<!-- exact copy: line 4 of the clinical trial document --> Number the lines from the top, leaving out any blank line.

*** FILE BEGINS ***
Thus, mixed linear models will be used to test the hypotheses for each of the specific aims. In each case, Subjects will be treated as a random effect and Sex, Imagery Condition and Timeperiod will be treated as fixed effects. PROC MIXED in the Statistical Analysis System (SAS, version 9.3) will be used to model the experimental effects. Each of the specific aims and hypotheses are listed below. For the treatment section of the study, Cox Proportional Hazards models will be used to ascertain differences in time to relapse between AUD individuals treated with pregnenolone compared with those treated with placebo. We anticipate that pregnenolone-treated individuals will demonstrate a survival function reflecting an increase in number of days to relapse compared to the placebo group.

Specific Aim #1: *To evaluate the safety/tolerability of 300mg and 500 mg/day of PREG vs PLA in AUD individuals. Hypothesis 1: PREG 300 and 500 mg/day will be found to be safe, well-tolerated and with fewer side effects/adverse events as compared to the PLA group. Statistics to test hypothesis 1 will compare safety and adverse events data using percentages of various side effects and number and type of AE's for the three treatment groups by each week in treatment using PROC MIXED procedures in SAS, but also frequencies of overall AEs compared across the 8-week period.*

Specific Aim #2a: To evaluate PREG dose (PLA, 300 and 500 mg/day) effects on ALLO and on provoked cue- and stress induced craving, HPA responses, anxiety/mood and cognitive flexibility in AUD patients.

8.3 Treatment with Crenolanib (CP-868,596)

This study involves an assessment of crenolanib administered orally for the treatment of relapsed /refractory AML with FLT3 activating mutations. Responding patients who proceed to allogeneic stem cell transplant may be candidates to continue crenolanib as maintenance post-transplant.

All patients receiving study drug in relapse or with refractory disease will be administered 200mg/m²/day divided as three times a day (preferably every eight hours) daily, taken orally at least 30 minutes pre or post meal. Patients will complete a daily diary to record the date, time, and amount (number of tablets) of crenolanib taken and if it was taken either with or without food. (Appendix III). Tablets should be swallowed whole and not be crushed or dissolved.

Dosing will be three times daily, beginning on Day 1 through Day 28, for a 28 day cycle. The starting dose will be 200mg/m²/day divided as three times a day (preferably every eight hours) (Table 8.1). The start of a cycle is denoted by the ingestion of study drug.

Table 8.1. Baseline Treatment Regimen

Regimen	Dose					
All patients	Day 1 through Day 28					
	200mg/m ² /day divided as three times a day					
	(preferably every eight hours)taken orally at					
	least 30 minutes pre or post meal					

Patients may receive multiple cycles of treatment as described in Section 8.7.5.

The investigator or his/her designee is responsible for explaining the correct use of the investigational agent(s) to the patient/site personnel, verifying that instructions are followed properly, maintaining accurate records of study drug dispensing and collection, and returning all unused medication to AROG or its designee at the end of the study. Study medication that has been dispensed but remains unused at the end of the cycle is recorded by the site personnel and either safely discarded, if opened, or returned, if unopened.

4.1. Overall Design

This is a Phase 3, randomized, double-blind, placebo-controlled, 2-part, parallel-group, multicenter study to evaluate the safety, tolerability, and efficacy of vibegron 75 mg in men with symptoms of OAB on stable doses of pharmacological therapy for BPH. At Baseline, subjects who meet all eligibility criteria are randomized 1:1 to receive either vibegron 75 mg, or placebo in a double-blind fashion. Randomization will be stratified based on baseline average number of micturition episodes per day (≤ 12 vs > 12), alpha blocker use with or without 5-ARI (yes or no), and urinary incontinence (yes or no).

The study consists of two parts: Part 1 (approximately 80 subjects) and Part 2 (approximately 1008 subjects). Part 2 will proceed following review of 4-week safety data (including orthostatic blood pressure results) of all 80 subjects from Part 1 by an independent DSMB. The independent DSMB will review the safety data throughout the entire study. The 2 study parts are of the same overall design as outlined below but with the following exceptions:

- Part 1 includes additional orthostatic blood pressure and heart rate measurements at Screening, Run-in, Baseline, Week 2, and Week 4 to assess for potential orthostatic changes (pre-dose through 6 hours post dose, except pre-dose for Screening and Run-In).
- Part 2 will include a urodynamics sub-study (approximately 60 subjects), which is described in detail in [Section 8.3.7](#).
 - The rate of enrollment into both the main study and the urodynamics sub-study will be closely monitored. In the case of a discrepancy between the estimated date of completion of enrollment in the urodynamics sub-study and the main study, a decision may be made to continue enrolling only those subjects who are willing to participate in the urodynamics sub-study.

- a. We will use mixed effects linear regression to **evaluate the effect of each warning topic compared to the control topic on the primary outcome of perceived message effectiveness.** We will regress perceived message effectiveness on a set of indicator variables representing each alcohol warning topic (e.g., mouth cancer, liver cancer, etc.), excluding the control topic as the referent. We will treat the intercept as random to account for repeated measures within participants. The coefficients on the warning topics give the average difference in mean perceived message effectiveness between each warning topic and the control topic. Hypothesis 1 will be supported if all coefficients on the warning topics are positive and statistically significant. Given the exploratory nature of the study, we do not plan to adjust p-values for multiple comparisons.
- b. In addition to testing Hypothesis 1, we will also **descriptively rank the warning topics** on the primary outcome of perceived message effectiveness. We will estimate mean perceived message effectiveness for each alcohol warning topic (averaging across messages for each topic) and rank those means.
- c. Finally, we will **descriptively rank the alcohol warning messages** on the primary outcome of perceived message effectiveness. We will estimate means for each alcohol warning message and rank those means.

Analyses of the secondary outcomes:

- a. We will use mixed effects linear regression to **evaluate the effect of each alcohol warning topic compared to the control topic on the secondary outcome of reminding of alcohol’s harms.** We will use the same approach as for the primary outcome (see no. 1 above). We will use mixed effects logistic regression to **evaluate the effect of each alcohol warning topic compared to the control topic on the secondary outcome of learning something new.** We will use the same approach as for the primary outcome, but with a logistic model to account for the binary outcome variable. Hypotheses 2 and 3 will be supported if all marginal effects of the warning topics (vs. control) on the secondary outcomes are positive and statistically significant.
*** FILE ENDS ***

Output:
8.3 Treatment with Crenolanib (CP-868,596)